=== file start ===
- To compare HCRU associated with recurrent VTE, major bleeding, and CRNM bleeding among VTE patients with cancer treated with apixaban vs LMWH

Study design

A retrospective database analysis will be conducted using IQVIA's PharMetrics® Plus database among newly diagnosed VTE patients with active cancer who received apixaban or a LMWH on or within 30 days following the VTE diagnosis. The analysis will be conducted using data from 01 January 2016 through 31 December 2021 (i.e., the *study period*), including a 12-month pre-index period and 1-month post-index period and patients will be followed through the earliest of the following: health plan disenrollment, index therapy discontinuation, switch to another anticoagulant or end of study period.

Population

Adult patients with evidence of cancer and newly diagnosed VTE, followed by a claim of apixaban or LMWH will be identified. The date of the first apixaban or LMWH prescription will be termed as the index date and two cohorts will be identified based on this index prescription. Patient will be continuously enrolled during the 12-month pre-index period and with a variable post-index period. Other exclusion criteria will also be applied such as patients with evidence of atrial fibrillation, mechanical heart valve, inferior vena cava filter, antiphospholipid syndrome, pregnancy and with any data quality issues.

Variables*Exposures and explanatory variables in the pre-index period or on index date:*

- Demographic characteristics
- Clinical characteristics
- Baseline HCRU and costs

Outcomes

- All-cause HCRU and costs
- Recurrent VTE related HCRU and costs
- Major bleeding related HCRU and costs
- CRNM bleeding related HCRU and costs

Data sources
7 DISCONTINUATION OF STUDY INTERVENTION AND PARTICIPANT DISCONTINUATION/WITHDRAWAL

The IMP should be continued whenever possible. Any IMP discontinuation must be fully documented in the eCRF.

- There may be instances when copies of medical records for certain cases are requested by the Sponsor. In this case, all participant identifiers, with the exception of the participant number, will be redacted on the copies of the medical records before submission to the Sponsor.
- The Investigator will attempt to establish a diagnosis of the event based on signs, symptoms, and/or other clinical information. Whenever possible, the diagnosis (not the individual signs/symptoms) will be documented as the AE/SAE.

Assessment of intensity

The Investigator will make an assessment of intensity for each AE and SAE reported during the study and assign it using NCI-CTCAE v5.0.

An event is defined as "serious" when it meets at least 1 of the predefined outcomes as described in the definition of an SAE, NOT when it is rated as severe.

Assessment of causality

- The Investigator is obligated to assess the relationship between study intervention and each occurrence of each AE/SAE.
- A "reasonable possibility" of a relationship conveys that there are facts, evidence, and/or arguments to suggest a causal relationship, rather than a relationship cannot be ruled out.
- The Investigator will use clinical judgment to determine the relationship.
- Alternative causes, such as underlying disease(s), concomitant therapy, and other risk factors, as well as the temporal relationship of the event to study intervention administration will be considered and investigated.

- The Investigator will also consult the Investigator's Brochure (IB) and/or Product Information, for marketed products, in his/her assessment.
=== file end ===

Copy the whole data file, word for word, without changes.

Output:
- To compare HCRU associated with recurrent VTE, major bleeding, and CRNM bleeding among VTE patients with cancer treated with apixaban vs LMWH

Study design

A retrospective database analysis will be conducted using IQVIA's PharMetrics® Plus database among newly diagnosed VTE patients with active cancer who received apixaban or a LMWH on or within 30 days following the VTE diagnosis. The analysis will be conducted using data from 01 January 2016 through 31 December 2021 (i.e., the *study period*), including a 12-month pre-index period and 1-month post-index period and patients will be followed through the earliest of the following: health plan disenrollment, index therapy discontinuation, switch to another anticoagulant or end of study period.

Population

Adult patients with evidence of cancer and newly diagnosed VTE, followed by a claim of apixaban or LMWH will be identified. The date of the first apixaban or LMWH prescription will be termed as the index date and two cohorts will be identified based on this index prescription. Patient will be continuously enrolled during the 12-month pre-index period and with a variable post-index period. Other exclusion criteria will also be applied such as patients with evidence of atrial fibrillation, mechanical heart valve, inferior vena cava filter, antiphospholipid syndrome, pregnancy and with any data quality issues.

Variables*Exposures and explanatory variables in the pre-index period or on index date:*

- Demographic characteristics
- Clinical characteristics
- Baseline HCRU and costs

Outcomes

- All-cause HCRU and costs
- Recurrent VTE related HCRU and costs
- Major bleeding related HCRU and costs
- CRNM bleeding related HCRU and costs

Data sources
7 DISCONTINUATION OF STUDY INTERVENTION AND PARTICIPANT DISCONTINUATION/WITHDRAWAL

The IMP should be continued whenever possible. Any IMP discontinuation must be fully documented in the eCRF.

- There may be instances when copies of medical records for certain cases are requested by the Sponsor. In this case, all participant identifiers, with the exception of the participant number, will be redacted on the copies of the medical records before submission to the Sponsor.
- The Investigator will attempt to establish a diagnosis of the event based on signs, symptoms, and/or other clinical information. Whenever possible, the diagnosis (not the individual signs/symptoms) will be documented as the AE/SAE.

Assessment of intensity

The Investigator will make an assessment of intensity for each AE and SAE reported during the study and assign it using NCI-CTCAE v5.0.

An event is defined as "serious" when it meets at least 1 of the predefined outcomes as described in the definition of an SAE, NOT when it is rated as severe.

Assessment of causality

- The Investigator is obligated to assess the relationship between study intervention and each occurrence of each AE/SAE.
- A "reasonable possibility" of a relationship conveys that there are facts, evidence, and/or arguments to suggest a causal relationship, rather than a relationship cannot be ruled out.
- The Investigator will use clinical judgment to determine the relationship.
- Alternative causes, such as underlying disease(s), concomitant therapy, and other risk factors, as well as the temporal relationship of the event to study intervention administration will be considered and investigated.

- The Investigator will also consult the Investigator's Brochure (IB) and/or Product Information, for marketed products, in his/her assessment.